Where does negative energy come from? Some of it is from the other people we spend time with. Don’t we all know people who just suck away our energy? However, it also comes from our own thinking habits. Here are some examples of both sources of negativity and what you can do about them.
<b>Negative Energy People</b>
Perhaps you have a friend who needs to challenge everything you say. Some people you know may point out the negative aspects of everything. Then there are those who are just plain depressed and who seem to want the world to join them.
What can you do about these “negative energy people”? First recognize that it isn’t always just that person. It is often the way you interact with that person. For example, a critical person can be a useful person if critical analysis is what you need at that moment. However, such a person may drain your energy if you waste your time defending yourself from their petty and unnecessary comments. Ignore them or ask the person to stop!
There are other ways to change the negative energy between you and another. One way is to talk about something you both have a common interest in. This can dissolve the negativity, unless it is a very depressing topic. Another simple technique is to ask negative people for some good news. Get them to tell you about anything that is going well in their lives. It’s hard to maintain negative feelings when talking about something good. This one really does work most of the time.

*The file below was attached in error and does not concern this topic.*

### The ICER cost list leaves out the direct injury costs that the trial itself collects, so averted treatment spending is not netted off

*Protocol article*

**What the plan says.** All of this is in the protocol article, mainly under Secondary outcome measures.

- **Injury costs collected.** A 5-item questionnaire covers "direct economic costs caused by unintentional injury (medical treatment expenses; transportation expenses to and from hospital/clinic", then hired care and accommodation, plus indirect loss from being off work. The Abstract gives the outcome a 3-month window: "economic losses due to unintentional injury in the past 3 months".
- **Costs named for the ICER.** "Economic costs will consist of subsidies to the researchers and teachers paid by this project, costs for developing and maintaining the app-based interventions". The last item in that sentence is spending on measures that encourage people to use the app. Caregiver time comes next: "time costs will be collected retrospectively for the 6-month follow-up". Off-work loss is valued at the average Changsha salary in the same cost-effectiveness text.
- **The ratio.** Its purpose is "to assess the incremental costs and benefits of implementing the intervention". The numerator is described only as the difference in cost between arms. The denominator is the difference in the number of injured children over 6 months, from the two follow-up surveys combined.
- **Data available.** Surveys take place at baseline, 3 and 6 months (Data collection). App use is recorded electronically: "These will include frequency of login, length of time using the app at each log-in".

If the above ways don’t work, or if the person is just always depressing, the solution is simple, but not necessarily easy – spend less time with that person. You have to spend some time with unpleasant people, of course. They could even be people you love. However, you have no obligation to take part in their negative thinking, and you can reduce your exposure.
<b>Negative Energy From Our Thinking</b>
At times, don’t we all produce our own share of negative energy? It comes from primarily one place – our thoughts. You may have heard the saying, “change your thinking, change your life.” Don’t believe it? Start to imagine all the things you need to do and all the things that could go wrong in your future, and see if you aren’t feeling more stressed. The lesson here is obvious: Drop your negative thinking.
It is a simple, but not always an easy solution. Start by watching your mind. When does it indulge in negativity, and what triggers it? What can you change to trigger it less or discourage it? You don’t want to ignore problems that you need to pay attention to, but how often do you do the same five minutes of thinking about a problem fifty times over? Just do what you need to do and drop it!
The flip side of negative thoughts is positive ones. This doesn’t mean you need to be overly optimistic. You can change your state of mind by simply recognizing of all the good things you already have in your life. Continually thinking about the advantages you have, the good things about your character, and the wonderful things you have seen and are seeing, makes it difficult to feel very negative.
Start doing what you have to. For example, if it’s difficult for you to remember to think positively, write a list of the things you are grateful for. Then put it in your pocket and pull it out and read it from time to time. Maybe you can experiment with affirmations. Start watching for things that are going right in your life and pay attention to those. Positive and negative energy come from where you aim your mind. Why not choose better places?